Milton: Why did you write the book?
Pisapia: It was a story that had to be told. Before publication, I had my mentor, Gordon Carlson of the savings and loan in Sycamore, read the book. He read the book and liked it. He was happy that I told the real story of what happened. He was also honored that I would dedicate the book to him. He is my teacher, mentor and good friend. There’s actually a story in the book about me working at a desk in front of his office for six months as I took classes and learned more about the savings and loan industry.
Milton: How would you describe what savings and loans did?
Pisapia: If you Googled savings and loans, you would see crazy articles about scandals and corruption. That’s not what savings and loans were all about. They were putting working-class people into affordable long-term financing to buy houses. That was important because banks didn’t want to do that at the time. Banks dealt with business and corporate loans. Helping working-class people get houses, with a long-term, fixed-rate mortgages, was not in their interests.
Milton: How did savings and loans help people?
Pisapia: With an affordable mortgage, people bought homes. Then they created schools and roads and hospitals. That one house became two houses, three houses, then a subdivision. Then there were blocks and blocks and cities created. The new houses created wealth and a tax base and helped the economy. Savings and loans contributed more to the American way of life than any bank had done or has done even up ‘til today.
Milton: What is different about today’s market?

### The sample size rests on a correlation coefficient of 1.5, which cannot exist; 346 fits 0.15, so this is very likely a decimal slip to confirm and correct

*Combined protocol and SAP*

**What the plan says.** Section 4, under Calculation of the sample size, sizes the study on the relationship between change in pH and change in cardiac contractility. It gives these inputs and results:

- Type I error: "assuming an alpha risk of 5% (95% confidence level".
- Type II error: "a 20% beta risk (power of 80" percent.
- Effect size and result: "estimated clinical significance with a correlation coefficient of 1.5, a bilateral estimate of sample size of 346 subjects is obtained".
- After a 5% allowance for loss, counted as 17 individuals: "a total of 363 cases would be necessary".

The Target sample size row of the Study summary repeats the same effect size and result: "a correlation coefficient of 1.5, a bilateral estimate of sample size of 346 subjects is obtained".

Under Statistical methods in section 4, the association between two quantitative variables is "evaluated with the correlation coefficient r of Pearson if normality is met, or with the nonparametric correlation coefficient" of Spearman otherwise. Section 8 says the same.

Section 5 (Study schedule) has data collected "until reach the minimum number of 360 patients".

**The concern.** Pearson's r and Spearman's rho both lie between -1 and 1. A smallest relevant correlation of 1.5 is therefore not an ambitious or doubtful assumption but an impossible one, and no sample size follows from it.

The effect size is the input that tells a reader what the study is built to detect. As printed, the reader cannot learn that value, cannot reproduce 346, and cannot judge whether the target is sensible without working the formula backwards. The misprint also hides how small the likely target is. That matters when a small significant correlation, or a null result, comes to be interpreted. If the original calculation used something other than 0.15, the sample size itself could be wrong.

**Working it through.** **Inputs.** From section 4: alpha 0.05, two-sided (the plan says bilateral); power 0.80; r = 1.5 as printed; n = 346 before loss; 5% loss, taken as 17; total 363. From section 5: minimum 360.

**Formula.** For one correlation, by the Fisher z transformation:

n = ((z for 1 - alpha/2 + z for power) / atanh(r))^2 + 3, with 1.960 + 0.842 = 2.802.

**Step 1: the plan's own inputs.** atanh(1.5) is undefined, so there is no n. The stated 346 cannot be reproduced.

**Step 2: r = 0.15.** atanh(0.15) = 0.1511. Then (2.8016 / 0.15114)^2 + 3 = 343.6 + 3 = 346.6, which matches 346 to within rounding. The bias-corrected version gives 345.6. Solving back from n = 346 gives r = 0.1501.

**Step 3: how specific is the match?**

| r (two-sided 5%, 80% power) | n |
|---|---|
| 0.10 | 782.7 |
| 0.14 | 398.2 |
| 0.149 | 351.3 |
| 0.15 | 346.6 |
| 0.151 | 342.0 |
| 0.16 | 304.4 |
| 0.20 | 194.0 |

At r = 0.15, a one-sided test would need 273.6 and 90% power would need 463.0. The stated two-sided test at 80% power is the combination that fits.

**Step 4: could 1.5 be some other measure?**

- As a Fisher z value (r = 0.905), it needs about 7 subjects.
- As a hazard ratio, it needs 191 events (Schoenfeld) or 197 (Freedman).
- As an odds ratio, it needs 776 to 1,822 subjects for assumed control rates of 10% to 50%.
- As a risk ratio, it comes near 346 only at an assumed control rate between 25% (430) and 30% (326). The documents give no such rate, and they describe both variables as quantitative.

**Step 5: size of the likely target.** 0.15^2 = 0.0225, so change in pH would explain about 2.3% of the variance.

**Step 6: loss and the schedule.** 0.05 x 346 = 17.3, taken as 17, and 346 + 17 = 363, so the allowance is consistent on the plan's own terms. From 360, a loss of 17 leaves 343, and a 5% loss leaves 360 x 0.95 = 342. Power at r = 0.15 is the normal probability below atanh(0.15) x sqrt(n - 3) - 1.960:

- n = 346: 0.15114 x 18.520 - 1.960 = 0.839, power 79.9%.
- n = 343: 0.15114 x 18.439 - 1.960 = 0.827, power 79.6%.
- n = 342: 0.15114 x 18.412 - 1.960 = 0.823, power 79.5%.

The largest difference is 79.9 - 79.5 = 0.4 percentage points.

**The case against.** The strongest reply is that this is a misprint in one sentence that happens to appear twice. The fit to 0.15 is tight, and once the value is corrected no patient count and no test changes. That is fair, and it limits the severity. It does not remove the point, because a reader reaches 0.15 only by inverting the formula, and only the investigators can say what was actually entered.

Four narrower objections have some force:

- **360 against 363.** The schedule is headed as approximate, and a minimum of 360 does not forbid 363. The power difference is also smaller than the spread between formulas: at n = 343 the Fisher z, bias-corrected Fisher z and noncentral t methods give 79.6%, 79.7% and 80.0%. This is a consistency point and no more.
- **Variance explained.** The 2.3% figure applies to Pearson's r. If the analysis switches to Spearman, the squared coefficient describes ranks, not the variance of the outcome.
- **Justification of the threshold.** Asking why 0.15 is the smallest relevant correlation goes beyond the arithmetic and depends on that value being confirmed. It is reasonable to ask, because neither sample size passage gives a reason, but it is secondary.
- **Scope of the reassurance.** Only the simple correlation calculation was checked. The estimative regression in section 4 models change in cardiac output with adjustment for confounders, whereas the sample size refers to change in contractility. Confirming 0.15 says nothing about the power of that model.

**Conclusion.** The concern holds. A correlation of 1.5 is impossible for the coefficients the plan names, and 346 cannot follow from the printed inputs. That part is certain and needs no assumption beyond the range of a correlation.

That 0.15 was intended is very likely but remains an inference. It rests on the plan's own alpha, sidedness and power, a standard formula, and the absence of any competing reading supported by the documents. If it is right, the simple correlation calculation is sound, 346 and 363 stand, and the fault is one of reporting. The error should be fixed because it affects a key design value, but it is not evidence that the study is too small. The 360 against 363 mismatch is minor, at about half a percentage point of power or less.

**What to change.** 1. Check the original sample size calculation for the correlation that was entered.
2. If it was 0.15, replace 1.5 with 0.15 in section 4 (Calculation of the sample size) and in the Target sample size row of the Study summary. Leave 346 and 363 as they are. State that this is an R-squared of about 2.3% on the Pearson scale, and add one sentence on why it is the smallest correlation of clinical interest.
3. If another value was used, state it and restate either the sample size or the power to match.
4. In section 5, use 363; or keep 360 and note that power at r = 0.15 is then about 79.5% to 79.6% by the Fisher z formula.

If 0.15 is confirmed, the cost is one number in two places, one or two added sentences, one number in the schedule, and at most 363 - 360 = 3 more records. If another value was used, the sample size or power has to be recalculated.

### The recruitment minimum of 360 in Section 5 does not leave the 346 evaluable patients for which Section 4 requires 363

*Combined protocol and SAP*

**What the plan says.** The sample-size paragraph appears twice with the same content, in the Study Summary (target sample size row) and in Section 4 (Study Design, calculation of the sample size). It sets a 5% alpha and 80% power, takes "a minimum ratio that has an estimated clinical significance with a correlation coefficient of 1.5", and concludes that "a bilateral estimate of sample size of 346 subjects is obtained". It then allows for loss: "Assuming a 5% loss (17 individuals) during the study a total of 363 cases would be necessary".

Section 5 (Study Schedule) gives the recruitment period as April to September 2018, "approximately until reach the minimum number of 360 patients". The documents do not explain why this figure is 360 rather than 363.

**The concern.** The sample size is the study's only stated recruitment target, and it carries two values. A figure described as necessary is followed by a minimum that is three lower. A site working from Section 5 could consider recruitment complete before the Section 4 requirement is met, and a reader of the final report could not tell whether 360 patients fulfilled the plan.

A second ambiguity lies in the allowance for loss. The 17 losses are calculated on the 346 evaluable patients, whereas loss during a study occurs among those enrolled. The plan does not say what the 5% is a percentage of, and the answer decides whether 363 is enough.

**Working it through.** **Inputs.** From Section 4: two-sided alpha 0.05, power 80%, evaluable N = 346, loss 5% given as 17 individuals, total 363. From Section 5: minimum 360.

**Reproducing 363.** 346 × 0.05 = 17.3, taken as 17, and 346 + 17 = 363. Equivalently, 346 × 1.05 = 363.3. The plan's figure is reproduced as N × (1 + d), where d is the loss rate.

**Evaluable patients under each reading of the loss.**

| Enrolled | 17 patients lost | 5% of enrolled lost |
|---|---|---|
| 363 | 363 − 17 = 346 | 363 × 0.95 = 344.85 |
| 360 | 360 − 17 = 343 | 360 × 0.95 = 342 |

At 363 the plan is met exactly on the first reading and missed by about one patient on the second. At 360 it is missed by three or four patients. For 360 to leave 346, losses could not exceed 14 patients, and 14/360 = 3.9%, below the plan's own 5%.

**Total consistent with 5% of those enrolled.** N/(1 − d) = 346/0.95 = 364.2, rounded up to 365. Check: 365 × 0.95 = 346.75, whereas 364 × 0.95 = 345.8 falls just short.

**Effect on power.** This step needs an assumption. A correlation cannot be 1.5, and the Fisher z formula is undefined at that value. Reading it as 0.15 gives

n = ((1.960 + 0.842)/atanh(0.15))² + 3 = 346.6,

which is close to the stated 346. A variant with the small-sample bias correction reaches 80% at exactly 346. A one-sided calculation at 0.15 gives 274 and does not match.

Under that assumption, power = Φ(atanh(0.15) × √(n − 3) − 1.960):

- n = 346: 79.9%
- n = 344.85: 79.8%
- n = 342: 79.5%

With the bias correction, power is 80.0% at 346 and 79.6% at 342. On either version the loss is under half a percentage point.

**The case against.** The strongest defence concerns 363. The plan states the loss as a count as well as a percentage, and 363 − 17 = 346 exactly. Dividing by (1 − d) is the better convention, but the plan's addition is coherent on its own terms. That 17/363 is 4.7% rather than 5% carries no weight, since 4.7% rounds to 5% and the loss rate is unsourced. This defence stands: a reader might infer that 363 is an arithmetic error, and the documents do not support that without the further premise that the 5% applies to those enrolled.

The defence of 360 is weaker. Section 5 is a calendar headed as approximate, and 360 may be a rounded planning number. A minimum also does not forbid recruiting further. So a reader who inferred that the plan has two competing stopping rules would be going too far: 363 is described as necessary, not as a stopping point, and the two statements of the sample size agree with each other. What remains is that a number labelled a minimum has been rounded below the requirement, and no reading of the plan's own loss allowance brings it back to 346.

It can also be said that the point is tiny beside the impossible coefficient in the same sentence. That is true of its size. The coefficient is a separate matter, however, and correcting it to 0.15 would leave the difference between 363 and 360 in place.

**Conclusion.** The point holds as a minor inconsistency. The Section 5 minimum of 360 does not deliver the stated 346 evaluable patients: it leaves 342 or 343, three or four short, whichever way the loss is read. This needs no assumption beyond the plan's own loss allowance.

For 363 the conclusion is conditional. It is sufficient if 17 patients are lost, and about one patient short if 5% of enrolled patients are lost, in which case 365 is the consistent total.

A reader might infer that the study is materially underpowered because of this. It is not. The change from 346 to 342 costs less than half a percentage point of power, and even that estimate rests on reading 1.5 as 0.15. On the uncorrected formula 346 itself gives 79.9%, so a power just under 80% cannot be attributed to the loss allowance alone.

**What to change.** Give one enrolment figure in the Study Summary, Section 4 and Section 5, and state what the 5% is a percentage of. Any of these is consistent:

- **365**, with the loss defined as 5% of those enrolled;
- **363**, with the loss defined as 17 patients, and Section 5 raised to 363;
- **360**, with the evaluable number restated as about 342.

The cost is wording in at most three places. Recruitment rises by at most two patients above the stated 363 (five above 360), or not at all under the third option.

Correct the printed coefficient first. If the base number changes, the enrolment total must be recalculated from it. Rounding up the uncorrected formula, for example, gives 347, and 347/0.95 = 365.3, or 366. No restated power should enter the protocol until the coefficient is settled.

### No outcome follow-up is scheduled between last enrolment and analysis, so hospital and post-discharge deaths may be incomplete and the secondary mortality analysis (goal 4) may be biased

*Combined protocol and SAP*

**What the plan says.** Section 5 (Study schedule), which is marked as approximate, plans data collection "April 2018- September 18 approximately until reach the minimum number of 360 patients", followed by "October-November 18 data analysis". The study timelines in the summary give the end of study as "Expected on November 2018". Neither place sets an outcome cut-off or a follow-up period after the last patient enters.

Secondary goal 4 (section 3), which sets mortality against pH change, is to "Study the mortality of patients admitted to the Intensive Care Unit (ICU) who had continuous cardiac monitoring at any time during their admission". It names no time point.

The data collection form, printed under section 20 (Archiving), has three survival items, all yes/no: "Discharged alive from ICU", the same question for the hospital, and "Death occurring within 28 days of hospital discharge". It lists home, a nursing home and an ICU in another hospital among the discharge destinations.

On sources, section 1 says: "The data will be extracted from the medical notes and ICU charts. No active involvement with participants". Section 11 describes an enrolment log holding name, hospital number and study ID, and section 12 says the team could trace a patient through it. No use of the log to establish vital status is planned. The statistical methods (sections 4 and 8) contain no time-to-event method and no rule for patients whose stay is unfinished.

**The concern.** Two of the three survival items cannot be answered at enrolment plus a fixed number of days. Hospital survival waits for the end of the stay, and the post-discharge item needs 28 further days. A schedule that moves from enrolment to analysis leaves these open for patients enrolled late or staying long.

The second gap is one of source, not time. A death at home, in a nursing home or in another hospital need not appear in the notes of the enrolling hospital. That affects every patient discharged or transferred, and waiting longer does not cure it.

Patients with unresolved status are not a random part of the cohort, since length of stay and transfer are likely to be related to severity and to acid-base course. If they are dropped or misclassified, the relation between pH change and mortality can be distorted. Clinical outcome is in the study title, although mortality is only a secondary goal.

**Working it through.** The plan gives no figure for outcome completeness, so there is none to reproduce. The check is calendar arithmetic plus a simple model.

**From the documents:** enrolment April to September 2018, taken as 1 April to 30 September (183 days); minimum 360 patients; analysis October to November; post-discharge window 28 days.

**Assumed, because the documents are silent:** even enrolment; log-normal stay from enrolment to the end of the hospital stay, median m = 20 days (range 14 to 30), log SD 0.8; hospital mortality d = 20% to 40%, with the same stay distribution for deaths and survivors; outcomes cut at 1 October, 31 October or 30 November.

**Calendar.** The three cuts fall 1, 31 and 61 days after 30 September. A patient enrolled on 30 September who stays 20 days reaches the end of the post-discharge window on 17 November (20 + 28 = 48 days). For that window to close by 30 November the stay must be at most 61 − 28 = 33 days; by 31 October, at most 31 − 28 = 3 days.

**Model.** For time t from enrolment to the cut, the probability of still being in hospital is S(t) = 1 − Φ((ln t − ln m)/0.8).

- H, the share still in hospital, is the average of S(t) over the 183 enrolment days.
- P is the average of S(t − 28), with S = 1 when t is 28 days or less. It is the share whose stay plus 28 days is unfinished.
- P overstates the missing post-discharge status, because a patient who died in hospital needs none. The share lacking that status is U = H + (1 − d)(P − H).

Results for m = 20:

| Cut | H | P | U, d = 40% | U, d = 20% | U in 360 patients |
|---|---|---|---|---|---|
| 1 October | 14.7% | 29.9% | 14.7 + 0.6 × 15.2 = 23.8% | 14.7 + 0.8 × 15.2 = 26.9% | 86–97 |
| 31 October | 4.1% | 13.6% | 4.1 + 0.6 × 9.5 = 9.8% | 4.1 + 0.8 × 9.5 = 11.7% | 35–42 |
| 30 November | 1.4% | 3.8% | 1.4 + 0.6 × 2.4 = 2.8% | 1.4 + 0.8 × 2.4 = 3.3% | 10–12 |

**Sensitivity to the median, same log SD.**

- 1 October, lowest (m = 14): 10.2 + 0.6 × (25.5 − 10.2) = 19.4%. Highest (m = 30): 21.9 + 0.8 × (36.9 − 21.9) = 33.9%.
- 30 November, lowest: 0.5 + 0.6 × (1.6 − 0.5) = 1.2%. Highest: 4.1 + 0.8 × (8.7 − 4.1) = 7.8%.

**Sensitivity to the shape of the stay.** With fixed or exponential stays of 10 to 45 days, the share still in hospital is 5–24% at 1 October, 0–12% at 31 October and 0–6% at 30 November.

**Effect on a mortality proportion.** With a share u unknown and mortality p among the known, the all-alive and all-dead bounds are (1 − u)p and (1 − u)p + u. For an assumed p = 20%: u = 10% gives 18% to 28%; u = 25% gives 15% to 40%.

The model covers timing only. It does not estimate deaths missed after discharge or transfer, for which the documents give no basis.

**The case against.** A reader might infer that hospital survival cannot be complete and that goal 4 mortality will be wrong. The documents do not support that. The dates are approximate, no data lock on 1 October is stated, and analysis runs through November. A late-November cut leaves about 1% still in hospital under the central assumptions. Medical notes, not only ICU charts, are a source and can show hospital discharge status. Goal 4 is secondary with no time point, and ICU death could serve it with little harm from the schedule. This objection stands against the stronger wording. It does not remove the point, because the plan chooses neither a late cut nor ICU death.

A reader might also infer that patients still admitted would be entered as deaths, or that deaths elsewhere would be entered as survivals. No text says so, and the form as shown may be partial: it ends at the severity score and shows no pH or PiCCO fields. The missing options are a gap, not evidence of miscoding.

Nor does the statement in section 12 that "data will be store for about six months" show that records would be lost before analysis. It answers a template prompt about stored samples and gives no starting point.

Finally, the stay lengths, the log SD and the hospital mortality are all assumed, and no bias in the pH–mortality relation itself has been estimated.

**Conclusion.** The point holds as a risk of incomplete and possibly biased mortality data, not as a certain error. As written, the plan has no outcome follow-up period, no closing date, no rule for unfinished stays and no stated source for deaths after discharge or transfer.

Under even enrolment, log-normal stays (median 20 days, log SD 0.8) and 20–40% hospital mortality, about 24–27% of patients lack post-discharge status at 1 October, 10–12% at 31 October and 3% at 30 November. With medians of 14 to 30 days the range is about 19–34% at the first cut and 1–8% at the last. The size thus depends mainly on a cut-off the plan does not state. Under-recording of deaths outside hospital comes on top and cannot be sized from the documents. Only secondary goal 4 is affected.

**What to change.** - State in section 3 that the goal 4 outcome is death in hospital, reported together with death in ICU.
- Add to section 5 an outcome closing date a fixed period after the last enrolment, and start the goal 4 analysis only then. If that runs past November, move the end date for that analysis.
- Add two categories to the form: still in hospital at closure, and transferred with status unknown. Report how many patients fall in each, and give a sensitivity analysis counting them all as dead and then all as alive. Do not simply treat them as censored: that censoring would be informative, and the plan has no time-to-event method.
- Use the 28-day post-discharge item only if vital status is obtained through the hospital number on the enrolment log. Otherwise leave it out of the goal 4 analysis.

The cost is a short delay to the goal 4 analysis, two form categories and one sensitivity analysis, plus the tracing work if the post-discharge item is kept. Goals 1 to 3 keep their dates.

Pisapia: Credit today is quite a bit different. Credit is readily available. Back in the day, people would save up money to purchase a house, maybe take out a small mortgage, if they could find one. Now, there’s available credit. You can buy a house with as little as 5 percent down.
Milton: Why was it important for you to write the book?
Pisapia: I don’t want savings and loans to be forgotten. They created the path of home ownership for working-class people. Banks and bankers had a long-term impact, eliminating an entire industry that helped finance the American dream. There was absolutely no need to put savings and loans out of business.
Milton: What do you think people should know about savings and loans?
Pisapia: Don’t take for granted that mortgages and loans have always been there. There would be no path to mortgages and home ownership without savings and loans. Banks were never going to do that. Banks drove savings and loans out of business because they were deemed a threat.
Milton: Why reference “It’s a Wonderful Life” in the book’s title?
Pisapia: It was a perfect analogy and it was easy to do. In real life, Mr. Potter wins. The building and loans went out of business. What might have happened in the movie actually occurred in real life. The movie came out in 1946, but it came to life in the 1980s and 1990s. The movie tells a great story, it’s so much more than a Christmas classic. It’s just pathetic that years later, what happened in the movie really is what came to pass.